The Italians have caused an outrage among American firearms customers. A Italian company named Chiappa Firearms sent out a press release (in Italian) last week announcing that it will soon be putting inside each firearm it manufactures an RFID chip (Radio Frequency Identification) meant to track quality control, inventory, and shipping. American gun owners and consumers were whipped into a frenzy of suspicion and fear that government agents will be able to use these RFID chips to track their firearms. But what are the facts and will these RFID tags become common with all firearms manufacturers in the near future?
First of all there is a lot of fear about the capabilities of governments to use RFID chips for nefarious purposes. These are devices that can radio information to someone with a device as inexpensive as $250 and without any “approval” needed for the reading. These chips can relay all sorts of information from location, to detailed records of all sorts.
There are several different kinds of chips but most uses require non-powered chips that can only be read at short distances. In other words we are told that a satellite orbiting in space cannot read a non-powered RFID chip from that distance. Some chips can only be read for a few feet others a few meters.
Despite all the poo pooing that advocates of RFID chips release to ease people’s minds, this identification technology is far easier to misuse than any other ID technology ever invented. But that does not make RFID chips all bad, either.
The fact is, RFID chips are a dream device for manufacturers to identify their products from fabrication all the way to delivery of final products to retail customers. It makes life much easier for companies trying to track their work, improve their process, and make more money.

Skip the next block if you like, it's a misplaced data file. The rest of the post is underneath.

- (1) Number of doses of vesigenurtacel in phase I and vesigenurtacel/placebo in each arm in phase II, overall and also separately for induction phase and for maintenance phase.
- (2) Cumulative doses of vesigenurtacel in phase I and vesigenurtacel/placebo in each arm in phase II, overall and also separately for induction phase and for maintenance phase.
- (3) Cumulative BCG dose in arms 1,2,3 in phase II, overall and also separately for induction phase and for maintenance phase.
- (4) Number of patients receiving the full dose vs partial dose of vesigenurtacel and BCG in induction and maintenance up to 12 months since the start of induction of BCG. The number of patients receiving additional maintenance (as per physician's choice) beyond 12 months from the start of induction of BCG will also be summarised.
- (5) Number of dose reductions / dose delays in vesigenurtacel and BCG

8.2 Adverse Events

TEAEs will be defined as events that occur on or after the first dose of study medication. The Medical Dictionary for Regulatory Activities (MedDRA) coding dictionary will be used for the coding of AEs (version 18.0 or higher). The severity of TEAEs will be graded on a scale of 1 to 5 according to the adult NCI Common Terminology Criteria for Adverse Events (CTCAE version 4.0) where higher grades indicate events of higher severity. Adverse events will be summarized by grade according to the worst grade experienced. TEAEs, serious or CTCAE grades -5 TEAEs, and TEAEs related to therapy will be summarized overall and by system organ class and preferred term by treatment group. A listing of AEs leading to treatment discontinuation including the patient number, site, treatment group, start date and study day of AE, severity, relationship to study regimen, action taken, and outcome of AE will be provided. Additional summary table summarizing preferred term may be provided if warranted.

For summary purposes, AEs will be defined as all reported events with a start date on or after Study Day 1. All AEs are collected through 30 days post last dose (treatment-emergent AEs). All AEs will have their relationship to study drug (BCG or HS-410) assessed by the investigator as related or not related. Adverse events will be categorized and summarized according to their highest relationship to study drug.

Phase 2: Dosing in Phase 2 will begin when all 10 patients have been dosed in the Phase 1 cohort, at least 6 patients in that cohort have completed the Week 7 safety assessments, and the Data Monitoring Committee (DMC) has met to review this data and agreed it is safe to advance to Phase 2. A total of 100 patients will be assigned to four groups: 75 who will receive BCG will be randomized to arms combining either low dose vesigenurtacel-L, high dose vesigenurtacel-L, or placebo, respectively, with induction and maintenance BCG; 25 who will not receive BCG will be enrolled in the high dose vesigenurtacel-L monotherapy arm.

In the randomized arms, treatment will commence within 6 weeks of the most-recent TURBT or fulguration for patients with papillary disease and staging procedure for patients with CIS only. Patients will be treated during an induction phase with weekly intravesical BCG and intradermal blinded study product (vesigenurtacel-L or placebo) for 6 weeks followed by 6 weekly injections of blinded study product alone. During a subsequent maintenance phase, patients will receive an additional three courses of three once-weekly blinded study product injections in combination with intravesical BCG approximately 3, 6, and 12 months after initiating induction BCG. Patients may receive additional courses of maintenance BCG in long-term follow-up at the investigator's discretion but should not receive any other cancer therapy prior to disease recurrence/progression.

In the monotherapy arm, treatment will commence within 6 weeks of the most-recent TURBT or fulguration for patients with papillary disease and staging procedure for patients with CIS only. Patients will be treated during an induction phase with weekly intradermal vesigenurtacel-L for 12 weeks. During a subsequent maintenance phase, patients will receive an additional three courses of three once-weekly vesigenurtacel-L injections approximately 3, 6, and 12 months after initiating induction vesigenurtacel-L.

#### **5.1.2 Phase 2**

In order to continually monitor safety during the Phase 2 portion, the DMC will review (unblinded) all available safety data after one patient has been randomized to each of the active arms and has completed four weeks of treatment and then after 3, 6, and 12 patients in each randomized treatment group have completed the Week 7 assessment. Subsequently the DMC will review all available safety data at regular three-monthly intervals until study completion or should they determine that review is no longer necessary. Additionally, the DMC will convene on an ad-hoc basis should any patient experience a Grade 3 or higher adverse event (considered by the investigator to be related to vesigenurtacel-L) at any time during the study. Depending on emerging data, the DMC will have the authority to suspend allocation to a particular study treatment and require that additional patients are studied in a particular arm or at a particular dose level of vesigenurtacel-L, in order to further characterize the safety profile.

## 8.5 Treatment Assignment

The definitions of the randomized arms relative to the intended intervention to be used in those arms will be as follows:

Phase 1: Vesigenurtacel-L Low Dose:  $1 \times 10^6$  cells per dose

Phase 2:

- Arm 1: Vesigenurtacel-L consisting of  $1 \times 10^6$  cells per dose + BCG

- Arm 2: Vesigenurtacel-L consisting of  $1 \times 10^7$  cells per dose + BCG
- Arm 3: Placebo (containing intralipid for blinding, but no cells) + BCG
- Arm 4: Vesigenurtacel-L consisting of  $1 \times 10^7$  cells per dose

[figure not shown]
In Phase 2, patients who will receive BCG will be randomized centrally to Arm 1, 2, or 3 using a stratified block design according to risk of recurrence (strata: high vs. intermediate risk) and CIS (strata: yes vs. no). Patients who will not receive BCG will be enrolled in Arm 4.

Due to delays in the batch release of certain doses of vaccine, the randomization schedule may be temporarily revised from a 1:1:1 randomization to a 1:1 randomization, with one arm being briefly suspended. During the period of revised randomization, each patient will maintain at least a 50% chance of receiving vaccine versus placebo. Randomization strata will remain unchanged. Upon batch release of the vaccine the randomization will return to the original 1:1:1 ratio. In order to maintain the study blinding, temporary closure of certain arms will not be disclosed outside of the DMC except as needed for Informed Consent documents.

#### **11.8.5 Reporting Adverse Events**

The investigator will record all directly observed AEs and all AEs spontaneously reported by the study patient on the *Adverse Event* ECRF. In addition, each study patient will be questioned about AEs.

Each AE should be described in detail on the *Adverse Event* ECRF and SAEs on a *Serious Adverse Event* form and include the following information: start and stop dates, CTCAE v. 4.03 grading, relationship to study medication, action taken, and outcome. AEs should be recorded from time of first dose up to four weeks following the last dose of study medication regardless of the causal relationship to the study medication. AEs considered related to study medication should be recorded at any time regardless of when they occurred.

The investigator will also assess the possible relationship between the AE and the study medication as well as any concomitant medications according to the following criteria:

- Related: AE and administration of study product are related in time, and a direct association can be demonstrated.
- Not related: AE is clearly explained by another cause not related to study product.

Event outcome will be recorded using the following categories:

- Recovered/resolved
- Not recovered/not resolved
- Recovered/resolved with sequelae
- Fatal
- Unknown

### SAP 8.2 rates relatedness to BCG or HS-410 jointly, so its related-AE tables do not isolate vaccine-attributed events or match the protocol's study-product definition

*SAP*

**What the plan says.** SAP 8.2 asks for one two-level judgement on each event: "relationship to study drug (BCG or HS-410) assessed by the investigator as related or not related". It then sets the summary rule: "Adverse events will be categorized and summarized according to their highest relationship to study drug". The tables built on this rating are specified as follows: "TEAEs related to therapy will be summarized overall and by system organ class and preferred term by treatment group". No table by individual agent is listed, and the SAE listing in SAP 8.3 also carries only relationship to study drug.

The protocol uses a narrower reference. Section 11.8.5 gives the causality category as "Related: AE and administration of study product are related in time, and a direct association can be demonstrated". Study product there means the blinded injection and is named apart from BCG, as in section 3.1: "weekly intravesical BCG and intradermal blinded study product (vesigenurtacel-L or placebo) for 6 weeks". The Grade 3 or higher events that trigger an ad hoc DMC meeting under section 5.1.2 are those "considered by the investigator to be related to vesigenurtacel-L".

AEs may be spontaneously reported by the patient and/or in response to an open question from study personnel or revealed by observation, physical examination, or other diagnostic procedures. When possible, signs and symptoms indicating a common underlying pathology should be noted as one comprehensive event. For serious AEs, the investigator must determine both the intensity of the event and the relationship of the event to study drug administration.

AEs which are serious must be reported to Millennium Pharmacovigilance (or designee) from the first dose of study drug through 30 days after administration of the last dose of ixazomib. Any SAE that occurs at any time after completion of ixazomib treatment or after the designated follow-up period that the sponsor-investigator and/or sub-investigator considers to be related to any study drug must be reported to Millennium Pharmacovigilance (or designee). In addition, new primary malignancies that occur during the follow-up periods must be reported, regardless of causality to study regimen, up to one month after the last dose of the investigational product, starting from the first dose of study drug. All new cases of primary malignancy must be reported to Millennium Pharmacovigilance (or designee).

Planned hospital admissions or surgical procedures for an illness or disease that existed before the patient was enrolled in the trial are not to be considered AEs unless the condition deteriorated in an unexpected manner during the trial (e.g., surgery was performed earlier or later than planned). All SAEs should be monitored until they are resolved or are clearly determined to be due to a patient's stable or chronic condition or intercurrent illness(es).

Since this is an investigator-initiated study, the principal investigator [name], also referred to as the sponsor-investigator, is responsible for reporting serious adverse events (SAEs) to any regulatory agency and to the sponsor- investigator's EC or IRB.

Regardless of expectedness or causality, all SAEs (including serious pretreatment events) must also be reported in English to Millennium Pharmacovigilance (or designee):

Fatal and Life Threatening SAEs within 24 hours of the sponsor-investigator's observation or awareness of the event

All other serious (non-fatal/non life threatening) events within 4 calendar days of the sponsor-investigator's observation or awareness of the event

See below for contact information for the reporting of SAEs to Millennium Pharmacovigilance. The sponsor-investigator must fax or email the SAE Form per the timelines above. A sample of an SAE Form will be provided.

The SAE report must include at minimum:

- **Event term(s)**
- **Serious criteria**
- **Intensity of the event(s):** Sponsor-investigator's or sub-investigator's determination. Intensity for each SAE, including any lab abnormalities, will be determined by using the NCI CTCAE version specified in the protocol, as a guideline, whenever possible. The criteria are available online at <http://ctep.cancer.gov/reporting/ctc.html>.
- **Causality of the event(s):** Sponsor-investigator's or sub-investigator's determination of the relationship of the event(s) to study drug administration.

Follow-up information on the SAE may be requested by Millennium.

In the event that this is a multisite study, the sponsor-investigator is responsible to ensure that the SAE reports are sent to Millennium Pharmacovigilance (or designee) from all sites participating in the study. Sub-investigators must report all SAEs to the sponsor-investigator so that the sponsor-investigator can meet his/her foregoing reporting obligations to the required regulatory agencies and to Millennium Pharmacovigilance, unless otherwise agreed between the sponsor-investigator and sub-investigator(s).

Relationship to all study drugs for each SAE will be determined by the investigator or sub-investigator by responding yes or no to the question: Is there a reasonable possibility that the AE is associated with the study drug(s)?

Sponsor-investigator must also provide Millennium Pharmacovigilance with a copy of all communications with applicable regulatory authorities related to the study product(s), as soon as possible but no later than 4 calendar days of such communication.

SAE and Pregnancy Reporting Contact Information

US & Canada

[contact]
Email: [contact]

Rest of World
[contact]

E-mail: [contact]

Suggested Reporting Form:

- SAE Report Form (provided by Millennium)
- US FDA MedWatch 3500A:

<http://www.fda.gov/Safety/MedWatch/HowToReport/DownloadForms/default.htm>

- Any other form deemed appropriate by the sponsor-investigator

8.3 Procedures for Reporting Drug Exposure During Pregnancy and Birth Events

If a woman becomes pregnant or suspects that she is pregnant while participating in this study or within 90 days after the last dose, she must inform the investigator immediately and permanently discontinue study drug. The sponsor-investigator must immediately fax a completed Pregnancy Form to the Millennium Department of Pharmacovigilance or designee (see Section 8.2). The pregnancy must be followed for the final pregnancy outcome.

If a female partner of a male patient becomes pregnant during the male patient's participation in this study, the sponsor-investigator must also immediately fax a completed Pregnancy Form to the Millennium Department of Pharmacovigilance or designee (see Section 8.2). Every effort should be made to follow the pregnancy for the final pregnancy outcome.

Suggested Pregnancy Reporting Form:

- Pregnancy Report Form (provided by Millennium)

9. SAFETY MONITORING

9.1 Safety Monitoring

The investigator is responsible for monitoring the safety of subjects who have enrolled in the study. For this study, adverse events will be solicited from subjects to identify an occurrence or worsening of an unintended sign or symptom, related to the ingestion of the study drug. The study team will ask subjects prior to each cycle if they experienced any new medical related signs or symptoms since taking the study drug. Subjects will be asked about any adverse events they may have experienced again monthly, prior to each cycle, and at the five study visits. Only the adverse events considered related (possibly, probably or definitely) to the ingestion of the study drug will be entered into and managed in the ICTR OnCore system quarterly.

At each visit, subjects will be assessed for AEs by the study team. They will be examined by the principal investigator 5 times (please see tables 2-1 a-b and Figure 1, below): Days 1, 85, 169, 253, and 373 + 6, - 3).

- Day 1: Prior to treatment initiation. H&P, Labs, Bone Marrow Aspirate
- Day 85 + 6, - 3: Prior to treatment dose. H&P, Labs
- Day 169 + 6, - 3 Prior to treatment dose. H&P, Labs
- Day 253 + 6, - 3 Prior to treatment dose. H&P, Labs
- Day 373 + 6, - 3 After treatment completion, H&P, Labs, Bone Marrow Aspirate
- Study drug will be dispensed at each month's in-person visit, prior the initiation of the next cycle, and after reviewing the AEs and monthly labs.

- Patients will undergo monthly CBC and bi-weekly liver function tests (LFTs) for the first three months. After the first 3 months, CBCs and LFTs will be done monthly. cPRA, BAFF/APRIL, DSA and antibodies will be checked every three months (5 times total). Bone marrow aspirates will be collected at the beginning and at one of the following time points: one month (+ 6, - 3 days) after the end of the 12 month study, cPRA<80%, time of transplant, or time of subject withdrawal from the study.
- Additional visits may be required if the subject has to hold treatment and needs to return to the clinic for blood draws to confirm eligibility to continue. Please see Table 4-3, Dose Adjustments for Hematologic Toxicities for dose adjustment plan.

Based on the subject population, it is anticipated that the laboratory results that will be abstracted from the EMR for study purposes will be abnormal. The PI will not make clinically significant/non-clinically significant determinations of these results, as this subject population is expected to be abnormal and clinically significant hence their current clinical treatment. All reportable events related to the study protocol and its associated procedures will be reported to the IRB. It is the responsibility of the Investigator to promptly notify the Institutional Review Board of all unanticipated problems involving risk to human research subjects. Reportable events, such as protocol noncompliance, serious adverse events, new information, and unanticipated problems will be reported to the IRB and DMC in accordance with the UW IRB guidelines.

Companies like Walmart already use RFID chips and so do many others. Book sellers, libraries, even ranchers and farmers use RFID chips to keep track of their livestock.
But, let’s face it, guns are not books or sheep. They are something else entirely and bring a whole different level of fear, paranoia and suspicion to the discussion. Not without good reason, too.
Chiappa Firearms makes modern firearms but also makes reproductions of antique firearms like the late 1800s/early 1900s Sharp’s Rifle so the government regulations governing Chiappa’s products vary widely. The company’s products are pretty varied as firearms go, as well.
For it’s part Chiappa Firearms is saying they intend only to use the RFID chips in their firearms for quality control and shipping purposes not so the U.S. government can track firearms owners.
Further, Chiappa says that this RFID process will be de rigueur for every firearms maker in the next few years. Firearms owners better get used to the idea, they say. Also, it is a new mandate by the Italian government so they don’t have a choice.
Chiappa dismisses worried about their chips saying that the RFID tags can be easily removed by the gun buyer. They are simply hot glued into the grip area of their pistols (I’m not sure where they are in their rifles) and can be flecked out with a knife tip.